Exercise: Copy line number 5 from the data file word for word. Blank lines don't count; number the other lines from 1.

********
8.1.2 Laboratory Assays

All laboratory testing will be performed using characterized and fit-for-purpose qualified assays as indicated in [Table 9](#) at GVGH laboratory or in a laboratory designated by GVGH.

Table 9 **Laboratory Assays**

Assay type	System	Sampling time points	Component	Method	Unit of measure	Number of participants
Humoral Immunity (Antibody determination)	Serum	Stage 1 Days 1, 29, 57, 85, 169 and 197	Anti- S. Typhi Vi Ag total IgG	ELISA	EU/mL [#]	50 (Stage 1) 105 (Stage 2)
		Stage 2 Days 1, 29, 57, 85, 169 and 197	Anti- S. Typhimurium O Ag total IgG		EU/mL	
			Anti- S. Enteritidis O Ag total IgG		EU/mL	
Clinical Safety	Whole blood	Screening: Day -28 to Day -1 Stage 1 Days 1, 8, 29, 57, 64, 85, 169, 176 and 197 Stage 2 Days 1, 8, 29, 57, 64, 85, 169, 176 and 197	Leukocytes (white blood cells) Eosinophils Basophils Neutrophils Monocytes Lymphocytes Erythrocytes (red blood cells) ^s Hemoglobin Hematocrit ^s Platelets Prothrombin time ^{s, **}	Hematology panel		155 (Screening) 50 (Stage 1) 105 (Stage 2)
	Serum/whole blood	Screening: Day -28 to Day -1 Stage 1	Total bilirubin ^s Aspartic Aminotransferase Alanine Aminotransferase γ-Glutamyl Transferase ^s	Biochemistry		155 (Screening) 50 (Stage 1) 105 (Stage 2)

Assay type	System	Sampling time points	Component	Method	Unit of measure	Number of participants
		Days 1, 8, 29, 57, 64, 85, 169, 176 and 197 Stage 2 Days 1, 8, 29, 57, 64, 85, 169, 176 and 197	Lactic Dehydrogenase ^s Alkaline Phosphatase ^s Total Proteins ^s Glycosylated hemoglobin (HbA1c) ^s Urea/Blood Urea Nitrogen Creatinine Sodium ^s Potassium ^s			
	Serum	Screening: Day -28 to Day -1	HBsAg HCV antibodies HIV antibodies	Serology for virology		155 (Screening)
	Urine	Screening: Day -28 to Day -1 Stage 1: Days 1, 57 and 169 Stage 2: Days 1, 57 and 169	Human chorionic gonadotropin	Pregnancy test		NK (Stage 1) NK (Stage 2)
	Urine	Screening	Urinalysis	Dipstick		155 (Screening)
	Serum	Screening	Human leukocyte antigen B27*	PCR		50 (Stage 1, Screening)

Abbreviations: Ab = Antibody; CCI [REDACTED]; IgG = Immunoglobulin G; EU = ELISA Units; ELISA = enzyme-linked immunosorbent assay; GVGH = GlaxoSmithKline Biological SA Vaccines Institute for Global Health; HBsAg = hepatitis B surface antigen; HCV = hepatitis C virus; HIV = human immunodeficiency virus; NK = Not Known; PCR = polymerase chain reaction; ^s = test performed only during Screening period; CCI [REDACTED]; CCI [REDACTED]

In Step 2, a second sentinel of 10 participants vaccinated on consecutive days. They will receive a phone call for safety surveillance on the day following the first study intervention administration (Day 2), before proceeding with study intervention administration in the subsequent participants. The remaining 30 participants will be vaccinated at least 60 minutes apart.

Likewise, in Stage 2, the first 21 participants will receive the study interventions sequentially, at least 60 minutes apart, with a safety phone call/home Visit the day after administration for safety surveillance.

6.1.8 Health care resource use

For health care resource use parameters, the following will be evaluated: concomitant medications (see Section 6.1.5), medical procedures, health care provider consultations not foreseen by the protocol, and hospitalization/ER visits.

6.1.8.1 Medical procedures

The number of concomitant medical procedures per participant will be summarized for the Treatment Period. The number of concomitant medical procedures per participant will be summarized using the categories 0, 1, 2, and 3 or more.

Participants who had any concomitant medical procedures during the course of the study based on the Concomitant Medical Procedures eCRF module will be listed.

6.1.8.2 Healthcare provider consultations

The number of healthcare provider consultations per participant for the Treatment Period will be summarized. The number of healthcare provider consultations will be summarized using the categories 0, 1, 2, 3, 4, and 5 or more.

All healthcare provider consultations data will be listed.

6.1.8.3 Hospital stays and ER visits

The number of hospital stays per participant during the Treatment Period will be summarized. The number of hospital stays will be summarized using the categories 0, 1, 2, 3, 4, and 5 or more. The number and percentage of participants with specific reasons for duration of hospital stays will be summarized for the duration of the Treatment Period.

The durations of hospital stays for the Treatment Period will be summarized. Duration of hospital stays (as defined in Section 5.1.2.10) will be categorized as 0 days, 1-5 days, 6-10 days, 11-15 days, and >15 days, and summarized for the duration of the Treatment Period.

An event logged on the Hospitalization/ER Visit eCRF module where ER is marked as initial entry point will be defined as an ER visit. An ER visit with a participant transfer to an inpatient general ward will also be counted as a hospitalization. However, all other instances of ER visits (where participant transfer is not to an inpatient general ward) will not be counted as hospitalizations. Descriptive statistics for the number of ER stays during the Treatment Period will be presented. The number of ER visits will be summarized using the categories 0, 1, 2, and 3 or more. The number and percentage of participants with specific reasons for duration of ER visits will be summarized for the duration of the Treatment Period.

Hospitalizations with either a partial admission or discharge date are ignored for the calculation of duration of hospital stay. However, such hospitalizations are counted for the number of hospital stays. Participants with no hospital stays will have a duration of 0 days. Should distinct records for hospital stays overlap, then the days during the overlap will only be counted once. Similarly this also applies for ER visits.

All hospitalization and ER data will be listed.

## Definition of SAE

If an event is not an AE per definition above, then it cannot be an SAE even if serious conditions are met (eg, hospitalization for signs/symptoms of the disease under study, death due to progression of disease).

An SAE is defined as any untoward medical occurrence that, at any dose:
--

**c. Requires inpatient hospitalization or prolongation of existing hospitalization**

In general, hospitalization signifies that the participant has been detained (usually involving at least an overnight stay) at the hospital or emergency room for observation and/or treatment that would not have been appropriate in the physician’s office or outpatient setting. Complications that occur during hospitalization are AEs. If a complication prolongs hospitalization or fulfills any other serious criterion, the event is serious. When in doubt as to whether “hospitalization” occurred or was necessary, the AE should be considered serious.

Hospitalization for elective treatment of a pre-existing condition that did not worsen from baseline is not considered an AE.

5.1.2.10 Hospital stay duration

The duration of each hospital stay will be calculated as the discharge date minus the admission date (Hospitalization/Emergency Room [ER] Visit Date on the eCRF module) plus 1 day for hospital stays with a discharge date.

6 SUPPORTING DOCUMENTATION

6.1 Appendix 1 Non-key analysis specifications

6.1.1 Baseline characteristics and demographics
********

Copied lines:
Humoral Immunity (Antibody determination)	Serum	Stage 1 Days 1, 29, 57, 85, 169 and 197	Anti- S. Typhi Vi Ag total IgG	ELISA	EU/mL [#]	50 (Stage 1) 105 (Stage 2)